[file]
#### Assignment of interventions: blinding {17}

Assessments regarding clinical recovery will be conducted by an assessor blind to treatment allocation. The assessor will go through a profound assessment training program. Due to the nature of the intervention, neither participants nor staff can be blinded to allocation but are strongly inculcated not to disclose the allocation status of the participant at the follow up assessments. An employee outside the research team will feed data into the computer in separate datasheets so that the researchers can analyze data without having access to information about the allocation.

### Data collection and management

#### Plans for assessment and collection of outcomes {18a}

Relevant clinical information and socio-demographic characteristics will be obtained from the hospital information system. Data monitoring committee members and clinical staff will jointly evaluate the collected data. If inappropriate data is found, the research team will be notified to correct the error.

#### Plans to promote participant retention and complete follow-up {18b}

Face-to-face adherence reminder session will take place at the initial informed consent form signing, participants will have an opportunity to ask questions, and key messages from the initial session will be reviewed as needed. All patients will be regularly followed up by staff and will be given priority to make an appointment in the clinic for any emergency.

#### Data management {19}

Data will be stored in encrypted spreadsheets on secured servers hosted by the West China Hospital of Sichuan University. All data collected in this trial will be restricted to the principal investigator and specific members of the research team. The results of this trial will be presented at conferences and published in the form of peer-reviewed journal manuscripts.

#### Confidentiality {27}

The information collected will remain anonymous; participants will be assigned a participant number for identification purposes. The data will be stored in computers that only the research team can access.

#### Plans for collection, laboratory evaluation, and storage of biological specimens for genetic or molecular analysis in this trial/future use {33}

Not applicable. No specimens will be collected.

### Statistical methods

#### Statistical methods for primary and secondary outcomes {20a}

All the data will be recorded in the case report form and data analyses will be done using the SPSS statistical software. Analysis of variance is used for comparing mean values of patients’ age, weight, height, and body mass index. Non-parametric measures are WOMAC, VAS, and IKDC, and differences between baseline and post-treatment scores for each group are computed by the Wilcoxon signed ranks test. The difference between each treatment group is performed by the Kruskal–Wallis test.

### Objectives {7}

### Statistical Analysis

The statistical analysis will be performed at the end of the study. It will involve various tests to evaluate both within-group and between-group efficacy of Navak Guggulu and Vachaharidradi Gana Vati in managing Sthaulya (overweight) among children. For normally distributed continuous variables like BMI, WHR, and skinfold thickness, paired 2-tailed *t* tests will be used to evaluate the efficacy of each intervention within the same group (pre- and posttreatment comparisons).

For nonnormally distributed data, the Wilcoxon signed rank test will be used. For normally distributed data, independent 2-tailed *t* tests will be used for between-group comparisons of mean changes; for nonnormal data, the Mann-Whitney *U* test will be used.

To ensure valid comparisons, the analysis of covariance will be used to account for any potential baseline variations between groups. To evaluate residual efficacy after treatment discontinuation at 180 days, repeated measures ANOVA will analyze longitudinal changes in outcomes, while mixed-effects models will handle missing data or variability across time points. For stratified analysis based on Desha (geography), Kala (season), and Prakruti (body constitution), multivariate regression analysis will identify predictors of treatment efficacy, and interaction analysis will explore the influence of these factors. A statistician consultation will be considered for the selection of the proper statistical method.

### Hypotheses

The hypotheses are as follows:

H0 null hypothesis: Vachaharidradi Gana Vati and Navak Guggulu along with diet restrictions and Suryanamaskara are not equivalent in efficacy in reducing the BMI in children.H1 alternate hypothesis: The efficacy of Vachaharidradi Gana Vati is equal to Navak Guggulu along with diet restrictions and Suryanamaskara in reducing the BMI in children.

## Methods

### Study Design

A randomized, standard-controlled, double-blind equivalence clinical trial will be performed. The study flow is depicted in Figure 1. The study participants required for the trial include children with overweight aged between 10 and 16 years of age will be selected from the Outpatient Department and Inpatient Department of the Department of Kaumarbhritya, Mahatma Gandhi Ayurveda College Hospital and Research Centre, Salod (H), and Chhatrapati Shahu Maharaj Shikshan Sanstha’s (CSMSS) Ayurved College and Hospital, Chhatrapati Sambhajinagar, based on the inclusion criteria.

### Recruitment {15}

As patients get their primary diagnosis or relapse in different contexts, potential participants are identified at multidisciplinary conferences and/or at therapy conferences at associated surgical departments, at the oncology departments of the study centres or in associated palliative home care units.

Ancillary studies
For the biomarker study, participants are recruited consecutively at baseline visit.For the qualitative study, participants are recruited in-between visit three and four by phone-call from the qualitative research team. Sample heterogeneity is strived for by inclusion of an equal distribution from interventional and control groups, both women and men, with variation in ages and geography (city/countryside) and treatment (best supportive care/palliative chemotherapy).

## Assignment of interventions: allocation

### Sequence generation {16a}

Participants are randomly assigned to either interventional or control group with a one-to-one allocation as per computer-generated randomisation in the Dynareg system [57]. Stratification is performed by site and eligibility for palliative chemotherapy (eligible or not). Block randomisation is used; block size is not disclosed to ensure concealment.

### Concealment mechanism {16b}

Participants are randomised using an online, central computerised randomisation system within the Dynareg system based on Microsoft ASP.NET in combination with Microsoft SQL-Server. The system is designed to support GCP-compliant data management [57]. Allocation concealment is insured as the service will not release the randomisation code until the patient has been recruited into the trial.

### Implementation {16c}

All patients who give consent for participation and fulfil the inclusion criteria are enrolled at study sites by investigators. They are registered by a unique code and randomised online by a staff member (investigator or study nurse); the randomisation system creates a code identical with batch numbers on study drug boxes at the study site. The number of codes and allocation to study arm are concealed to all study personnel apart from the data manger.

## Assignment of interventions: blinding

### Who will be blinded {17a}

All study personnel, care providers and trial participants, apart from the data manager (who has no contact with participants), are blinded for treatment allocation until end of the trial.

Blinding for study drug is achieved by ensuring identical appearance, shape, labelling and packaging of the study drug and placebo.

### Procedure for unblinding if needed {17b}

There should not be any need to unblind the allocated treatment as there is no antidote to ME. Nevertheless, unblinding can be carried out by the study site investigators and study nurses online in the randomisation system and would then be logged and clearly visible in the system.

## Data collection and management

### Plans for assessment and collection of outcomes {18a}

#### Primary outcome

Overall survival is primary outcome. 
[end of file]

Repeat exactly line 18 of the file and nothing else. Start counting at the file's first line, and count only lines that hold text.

### Statistical Analysis